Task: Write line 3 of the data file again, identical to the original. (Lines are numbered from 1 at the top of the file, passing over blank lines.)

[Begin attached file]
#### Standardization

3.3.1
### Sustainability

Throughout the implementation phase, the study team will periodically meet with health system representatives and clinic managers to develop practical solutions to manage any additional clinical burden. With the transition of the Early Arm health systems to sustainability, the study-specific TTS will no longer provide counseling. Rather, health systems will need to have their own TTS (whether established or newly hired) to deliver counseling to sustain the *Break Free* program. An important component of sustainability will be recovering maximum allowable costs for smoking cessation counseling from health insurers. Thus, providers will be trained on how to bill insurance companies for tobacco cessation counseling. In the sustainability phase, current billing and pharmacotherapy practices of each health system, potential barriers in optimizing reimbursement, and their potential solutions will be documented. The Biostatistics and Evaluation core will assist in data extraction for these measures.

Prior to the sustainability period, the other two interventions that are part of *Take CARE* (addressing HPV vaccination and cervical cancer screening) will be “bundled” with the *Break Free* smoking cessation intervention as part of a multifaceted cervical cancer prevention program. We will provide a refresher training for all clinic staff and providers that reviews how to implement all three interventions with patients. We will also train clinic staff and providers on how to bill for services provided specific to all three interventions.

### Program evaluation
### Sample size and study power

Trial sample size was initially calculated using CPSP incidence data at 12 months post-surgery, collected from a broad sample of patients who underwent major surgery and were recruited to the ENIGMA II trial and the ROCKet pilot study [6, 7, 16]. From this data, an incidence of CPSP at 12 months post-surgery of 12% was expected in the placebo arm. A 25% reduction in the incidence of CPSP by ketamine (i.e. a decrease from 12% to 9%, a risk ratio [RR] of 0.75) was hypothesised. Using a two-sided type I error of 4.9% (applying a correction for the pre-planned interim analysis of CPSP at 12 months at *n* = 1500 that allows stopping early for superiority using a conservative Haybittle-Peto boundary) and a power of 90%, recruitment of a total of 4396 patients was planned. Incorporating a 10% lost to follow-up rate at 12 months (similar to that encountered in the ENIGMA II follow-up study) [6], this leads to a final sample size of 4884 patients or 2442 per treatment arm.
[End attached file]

### Sustainability